6. The OP is flying in Switzerland, most of the replies relate to Australian procedures. Without being familiar with Swiss procedures it is hard to provide advice. I'm not sure that there is much else that could have been done - it sounds like one of those close encounters that are very rare but hard to avoid. Turning may or may not help - a turning aircraft is easier to see, but banking also creates a much larger profile for a collision.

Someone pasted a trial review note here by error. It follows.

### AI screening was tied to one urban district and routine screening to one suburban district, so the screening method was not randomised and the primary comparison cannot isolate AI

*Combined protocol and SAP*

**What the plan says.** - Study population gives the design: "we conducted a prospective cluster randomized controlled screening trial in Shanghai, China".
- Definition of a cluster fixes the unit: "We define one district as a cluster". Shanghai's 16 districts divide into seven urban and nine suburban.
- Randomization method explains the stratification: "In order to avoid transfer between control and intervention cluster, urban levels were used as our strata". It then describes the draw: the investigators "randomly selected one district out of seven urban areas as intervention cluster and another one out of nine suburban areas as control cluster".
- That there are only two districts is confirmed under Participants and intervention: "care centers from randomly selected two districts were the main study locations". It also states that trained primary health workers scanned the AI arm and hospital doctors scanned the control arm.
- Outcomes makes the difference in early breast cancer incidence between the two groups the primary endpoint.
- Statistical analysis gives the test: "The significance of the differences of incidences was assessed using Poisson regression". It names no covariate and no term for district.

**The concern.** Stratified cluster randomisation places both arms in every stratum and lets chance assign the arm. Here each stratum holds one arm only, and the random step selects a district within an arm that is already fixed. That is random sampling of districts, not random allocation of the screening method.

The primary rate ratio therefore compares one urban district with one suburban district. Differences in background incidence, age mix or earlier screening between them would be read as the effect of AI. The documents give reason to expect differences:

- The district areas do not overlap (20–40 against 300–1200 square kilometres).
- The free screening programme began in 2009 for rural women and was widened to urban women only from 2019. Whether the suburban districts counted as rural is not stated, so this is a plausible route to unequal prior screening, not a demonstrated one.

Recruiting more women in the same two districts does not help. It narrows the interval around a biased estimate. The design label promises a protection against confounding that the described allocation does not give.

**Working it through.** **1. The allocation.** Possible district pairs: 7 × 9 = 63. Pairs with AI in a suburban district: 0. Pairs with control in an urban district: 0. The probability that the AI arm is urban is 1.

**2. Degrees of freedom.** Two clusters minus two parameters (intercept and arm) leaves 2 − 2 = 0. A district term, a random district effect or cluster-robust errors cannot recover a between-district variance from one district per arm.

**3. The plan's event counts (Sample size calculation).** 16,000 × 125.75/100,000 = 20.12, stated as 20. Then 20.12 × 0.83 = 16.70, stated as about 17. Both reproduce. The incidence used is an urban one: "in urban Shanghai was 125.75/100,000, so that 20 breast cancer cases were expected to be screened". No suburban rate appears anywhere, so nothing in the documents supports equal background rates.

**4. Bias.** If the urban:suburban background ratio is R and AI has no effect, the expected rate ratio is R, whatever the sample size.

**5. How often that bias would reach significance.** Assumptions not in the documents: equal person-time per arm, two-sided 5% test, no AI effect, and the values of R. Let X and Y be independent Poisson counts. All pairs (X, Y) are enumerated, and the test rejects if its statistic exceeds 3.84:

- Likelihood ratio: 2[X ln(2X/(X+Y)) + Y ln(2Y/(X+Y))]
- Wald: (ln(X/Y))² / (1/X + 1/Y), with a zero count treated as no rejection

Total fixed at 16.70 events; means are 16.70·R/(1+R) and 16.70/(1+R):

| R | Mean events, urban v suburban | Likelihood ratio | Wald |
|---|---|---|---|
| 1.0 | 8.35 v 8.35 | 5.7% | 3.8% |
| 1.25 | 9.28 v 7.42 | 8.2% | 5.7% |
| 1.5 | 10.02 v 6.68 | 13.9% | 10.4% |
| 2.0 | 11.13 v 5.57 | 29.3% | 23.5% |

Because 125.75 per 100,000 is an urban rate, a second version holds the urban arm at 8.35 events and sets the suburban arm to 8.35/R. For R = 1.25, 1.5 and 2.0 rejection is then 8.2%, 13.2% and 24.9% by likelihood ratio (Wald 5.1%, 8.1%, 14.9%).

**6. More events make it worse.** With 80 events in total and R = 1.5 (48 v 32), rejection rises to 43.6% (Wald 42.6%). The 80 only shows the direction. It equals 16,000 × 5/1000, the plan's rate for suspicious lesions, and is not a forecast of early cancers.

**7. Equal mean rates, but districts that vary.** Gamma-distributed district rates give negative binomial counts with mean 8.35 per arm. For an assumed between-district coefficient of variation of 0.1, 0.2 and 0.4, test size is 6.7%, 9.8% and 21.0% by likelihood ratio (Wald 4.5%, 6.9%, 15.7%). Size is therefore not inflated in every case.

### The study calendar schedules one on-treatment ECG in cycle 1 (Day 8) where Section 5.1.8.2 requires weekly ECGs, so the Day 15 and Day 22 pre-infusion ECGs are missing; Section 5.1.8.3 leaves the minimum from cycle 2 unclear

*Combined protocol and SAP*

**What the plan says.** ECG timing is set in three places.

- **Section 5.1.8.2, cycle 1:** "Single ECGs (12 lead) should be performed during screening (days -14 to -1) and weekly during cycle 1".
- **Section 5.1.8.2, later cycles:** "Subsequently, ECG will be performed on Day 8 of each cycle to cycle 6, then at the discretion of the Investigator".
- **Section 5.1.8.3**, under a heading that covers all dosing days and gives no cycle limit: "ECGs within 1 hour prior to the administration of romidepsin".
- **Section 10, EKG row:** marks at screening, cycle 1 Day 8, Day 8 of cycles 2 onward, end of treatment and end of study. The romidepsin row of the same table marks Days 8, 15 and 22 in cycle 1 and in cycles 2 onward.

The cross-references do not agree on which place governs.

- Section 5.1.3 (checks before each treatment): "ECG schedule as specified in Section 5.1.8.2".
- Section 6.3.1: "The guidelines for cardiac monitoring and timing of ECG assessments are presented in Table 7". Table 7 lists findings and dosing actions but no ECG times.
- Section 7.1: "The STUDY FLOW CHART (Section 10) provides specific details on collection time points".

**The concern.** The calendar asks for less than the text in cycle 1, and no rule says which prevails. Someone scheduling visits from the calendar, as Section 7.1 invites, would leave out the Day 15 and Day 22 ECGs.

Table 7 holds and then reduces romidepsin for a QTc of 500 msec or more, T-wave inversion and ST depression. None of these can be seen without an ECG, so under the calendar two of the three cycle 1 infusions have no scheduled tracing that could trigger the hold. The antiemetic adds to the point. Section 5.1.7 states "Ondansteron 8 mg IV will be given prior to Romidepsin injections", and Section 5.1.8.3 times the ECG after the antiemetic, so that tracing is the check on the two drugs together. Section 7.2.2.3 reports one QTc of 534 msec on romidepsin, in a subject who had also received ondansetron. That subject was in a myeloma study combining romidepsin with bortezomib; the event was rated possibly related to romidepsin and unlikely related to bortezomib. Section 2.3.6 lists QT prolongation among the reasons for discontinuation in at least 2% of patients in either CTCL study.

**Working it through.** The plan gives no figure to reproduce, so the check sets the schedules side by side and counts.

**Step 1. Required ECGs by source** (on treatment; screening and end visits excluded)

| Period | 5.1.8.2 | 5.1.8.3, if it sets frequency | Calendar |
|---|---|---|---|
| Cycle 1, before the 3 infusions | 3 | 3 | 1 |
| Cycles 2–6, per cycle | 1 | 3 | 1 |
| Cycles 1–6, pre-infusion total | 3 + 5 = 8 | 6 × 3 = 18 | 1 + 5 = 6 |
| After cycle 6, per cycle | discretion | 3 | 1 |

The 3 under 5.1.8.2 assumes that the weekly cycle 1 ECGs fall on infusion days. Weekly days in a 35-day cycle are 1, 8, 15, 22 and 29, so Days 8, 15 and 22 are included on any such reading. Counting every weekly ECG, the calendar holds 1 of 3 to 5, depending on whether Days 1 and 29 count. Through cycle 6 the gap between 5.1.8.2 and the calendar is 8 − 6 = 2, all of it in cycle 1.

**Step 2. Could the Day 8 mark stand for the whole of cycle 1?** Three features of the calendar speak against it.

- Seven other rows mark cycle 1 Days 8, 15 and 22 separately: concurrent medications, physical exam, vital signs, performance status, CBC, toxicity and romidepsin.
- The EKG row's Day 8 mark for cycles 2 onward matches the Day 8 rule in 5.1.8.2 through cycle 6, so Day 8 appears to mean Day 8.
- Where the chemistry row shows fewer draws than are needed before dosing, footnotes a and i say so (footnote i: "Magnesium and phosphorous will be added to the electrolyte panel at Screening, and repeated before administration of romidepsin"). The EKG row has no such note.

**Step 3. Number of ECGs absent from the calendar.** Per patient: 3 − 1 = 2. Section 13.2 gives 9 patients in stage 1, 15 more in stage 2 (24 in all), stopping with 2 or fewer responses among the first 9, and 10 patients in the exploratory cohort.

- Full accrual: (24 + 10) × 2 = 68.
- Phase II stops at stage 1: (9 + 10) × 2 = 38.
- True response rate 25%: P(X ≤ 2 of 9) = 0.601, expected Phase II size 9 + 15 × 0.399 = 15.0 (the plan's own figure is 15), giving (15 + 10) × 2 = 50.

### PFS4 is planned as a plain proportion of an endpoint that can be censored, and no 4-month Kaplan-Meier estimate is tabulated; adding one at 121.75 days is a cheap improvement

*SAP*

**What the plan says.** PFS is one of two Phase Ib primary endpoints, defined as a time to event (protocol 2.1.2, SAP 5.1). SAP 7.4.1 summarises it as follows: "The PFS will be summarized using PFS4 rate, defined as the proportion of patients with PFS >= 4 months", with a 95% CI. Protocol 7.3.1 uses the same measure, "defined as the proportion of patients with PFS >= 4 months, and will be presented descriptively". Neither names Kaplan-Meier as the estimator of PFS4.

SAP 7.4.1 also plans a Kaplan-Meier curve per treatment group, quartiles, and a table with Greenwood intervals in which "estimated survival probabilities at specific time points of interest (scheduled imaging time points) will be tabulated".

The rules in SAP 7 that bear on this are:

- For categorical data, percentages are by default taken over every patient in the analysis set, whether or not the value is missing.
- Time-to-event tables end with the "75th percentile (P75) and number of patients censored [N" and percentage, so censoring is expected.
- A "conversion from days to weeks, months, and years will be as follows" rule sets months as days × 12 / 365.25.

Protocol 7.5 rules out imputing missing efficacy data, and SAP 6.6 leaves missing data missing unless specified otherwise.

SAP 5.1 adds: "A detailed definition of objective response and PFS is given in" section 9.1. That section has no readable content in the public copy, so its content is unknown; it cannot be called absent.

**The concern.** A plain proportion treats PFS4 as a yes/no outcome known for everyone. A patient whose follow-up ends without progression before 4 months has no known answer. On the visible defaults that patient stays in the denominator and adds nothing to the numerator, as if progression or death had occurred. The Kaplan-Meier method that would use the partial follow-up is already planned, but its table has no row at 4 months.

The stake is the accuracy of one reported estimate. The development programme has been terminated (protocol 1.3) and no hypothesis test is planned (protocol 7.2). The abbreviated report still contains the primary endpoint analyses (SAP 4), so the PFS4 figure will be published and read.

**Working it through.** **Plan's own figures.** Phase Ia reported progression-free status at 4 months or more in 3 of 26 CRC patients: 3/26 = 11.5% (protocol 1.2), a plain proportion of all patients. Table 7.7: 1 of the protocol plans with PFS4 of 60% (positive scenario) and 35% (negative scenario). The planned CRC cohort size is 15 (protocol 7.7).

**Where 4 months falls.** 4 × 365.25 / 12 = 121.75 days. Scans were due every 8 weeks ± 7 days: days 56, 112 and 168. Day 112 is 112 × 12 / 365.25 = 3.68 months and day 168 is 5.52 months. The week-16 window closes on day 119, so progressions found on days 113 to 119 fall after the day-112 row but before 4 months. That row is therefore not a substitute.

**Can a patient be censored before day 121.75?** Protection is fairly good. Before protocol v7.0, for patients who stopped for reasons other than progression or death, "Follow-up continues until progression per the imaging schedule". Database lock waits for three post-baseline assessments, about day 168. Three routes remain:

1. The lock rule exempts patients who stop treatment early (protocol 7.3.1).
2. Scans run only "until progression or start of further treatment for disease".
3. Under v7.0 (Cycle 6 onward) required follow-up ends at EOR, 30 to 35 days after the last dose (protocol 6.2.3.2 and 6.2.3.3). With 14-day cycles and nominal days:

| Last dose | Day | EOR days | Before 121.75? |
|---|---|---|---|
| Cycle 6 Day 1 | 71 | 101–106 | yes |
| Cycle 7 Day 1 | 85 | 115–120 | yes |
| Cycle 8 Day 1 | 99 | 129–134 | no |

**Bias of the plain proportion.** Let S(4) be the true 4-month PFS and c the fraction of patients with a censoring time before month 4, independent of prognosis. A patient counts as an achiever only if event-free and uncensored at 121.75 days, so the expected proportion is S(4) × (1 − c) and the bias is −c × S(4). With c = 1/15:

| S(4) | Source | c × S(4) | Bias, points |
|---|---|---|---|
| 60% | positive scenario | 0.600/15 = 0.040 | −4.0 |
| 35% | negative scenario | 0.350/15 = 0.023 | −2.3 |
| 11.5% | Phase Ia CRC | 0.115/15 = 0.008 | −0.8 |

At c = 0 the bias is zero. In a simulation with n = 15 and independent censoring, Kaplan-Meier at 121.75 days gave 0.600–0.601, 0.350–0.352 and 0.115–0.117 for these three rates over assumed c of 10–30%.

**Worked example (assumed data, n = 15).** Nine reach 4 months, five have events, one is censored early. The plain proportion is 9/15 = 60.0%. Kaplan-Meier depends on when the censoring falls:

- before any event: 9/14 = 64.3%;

7. Serves me right for trying to reply to 2 messages in one post rather than double posting. Only #1 was referring to your message. The rest was in reply to Turboplanner. My argument is with the assertion from Turboplanner that: I doubt that that information is in BAK because it is often not true. (You would know better than I what is in the BAK, I am happy to be corrected.) The full flap balloon over an obstacle is often (wrongly I think) taught as a way to get extra obstacle clearance over the POH/AFM technique. Either way I don't think using full flaps for obstacle clearance is good information to give to a student studying for BAK.